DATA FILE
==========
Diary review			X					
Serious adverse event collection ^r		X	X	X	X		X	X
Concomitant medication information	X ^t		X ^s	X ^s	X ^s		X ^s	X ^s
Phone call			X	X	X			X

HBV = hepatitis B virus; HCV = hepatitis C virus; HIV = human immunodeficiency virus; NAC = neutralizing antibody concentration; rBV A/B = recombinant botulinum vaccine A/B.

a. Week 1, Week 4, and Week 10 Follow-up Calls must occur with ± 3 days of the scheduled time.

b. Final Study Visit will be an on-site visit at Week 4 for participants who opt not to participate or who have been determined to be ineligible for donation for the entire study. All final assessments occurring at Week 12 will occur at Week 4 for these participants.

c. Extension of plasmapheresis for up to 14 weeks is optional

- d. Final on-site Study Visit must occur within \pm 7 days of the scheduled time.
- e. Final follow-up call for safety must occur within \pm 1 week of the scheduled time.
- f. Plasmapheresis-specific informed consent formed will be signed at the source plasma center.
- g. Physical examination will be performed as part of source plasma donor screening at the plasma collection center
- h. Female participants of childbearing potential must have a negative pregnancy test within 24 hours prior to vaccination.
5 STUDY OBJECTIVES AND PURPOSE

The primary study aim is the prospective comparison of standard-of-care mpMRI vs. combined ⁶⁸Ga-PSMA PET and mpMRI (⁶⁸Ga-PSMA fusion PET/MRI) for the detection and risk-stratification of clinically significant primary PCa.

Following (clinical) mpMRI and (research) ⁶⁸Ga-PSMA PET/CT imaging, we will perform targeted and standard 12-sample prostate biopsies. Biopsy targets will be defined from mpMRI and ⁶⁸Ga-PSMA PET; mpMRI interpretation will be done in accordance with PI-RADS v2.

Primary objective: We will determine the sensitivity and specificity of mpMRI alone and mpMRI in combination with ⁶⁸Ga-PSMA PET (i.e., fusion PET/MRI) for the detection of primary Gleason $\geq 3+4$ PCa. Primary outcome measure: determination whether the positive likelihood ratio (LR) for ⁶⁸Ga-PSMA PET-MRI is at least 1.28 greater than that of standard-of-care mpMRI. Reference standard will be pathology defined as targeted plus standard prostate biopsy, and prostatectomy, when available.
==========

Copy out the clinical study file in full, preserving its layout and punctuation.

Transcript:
Diary review			X					
Serious adverse event collection ^r		X	X	X	X		X	X
Concomitant medication information	X ^t		X ^s	X ^s	X ^s		X ^s	X ^s
Phone call			X	X	X			X

HBV = hepatitis B virus; HCV = hepatitis C virus; HIV = human immunodeficiency virus; NAC = neutralizing antibody concentration; rBV A/B = recombinant botulinum vaccine A/B.

a. Week 1, Week 4, and Week 10 Follow-up Calls must occur with ± 3 days of the scheduled time.

b. Final Study Visit will be an on-site visit at Week 4 for participants who opt not to participate or who have been determined to be ineligible for donation for the entire study. All final assessments occurring at Week 12 will occur at Week 4 for these participants.

c. Extension of plasmapheresis for up to 14 weeks is optional

- d. Final on-site Study Visit must occur within \pm 7 days of the scheduled time.
- e. Final follow-up call for safety must occur within \pm 1 week of the scheduled time.
- f. Plasmapheresis-specific informed consent formed will be signed at the source plasma center.
- g. Physical examination will be performed as part of source plasma donor screening at the plasma collection center
- h. Female participants of childbearing potential must have a negative pregnancy test within 24 hours prior to vaccination.
5 STUDY OBJECTIVES AND PURPOSE

The primary study aim is the prospective comparison of standard-of-care mpMRI vs. combined ⁶⁸Ga-PSMA PET and mpMRI (⁶⁸Ga-PSMA fusion PET/MRI) for the detection and risk-stratification of clinically significant primary PCa.

Following (clinical) mpMRI and (research) ⁶⁸Ga-PSMA PET/CT imaging, we will perform targeted and standard 12-sample prostate biopsies. Biopsy targets will be defined from mpMRI and ⁶⁸Ga-PSMA PET; mpMRI interpretation will be done in accordance with PI-RADS v2.

Primary objective: We will determine the sensitivity and specificity of mpMRI alone and mpMRI in combination with ⁶⁸Ga-PSMA PET (i.e., fusion PET/MRI) for the detection of primary Gleason $\geq 3+4$ PCa. Primary outcome measure: determination whether the positive likelihood ratio (LR) for ⁶⁸Ga-PSMA PET-MRI is at least 1.28 greater than that of standard-of-care mpMRI. Reference standard will be pathology defined as targeted plus standard prostate biopsy, and prostatectomy, when available.